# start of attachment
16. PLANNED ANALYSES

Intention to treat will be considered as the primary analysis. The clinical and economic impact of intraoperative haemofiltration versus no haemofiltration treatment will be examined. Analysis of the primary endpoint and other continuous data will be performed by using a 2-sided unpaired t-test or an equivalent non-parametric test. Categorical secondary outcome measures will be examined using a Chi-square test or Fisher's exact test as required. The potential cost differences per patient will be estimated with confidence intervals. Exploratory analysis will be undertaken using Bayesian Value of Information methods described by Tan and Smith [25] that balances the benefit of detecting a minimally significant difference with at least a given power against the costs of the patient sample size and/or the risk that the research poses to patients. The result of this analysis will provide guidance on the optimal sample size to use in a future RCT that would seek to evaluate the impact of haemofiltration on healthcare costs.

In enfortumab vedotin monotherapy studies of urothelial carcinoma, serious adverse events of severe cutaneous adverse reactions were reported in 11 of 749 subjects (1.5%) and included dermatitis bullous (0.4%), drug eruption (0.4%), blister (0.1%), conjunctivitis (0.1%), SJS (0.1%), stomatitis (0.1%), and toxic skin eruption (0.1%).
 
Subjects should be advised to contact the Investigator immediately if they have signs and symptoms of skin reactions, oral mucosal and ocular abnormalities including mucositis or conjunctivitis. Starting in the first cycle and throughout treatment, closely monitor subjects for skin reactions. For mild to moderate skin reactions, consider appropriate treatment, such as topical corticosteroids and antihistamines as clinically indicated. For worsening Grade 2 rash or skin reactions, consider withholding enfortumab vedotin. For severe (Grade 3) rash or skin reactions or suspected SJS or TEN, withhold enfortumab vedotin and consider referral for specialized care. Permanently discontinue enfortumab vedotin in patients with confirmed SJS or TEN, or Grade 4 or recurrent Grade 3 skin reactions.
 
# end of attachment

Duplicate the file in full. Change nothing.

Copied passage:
16. PLANNED ANALYSES

Intention to treat will be considered as the primary analysis. The clinical and economic impact of intraoperative haemofiltration versus no haemofiltration treatment will be examined. Analysis of the primary endpoint and other continuous data will be performed by using a 2-sided unpaired t-test or an equivalent non-parametric test. Categorical secondary outcome measures will be examined using a Chi-square test or Fisher's exact test as required. The potential cost differences per patient will be estimated with confidence intervals. Exploratory analysis will be undertaken using Bayesian Value of Information methods described by Tan and Smith [25] that balances the benefit of detecting a minimally significant difference with at least a given power against the costs of the patient sample size and/or the risk that the research poses to patients. The result of this analysis will provide guidance on the optimal sample size to use in a future RCT that would seek to evaluate the impact of haemofiltration on healthcare costs.

In enfortumab vedotin monotherapy studies of urothelial carcinoma, serious adverse events of severe cutaneous adverse reactions were reported in 11 of 749 subjects (1.5%) and included dermatitis bullous (0.4%), drug eruption (0.4%), blister (0.1%), conjunctivitis (0.1%), SJS (0.1%), stomatitis (0.1%), and toxic skin eruption (0.1%).
 
Subjects should be advised to contact the Investigator immediately if they have signs and symptoms of skin reactions, oral mucosal and ocular abnormalities including mucositis or conjunctivitis. Starting in the first cycle and throughout treatment, closely monitor subjects for skin reactions. For mild to moderate skin reactions, consider appropriate treatment, such as topical corticosteroids and antihistamines as clinically indicated. For worsening Grade 2 rash or skin reactions, consider withholding enfortumab vedotin. For severe (Grade 3) rash or skin reactions or suspected SJS or TEN, withhold enfortumab vedotin and consider referral for specialized care. Permanently discontinue enfortumab vedotin in patients with confirmed SJS or TEN, or Grade 4 or recurrent Grade 3 skin reactions.
 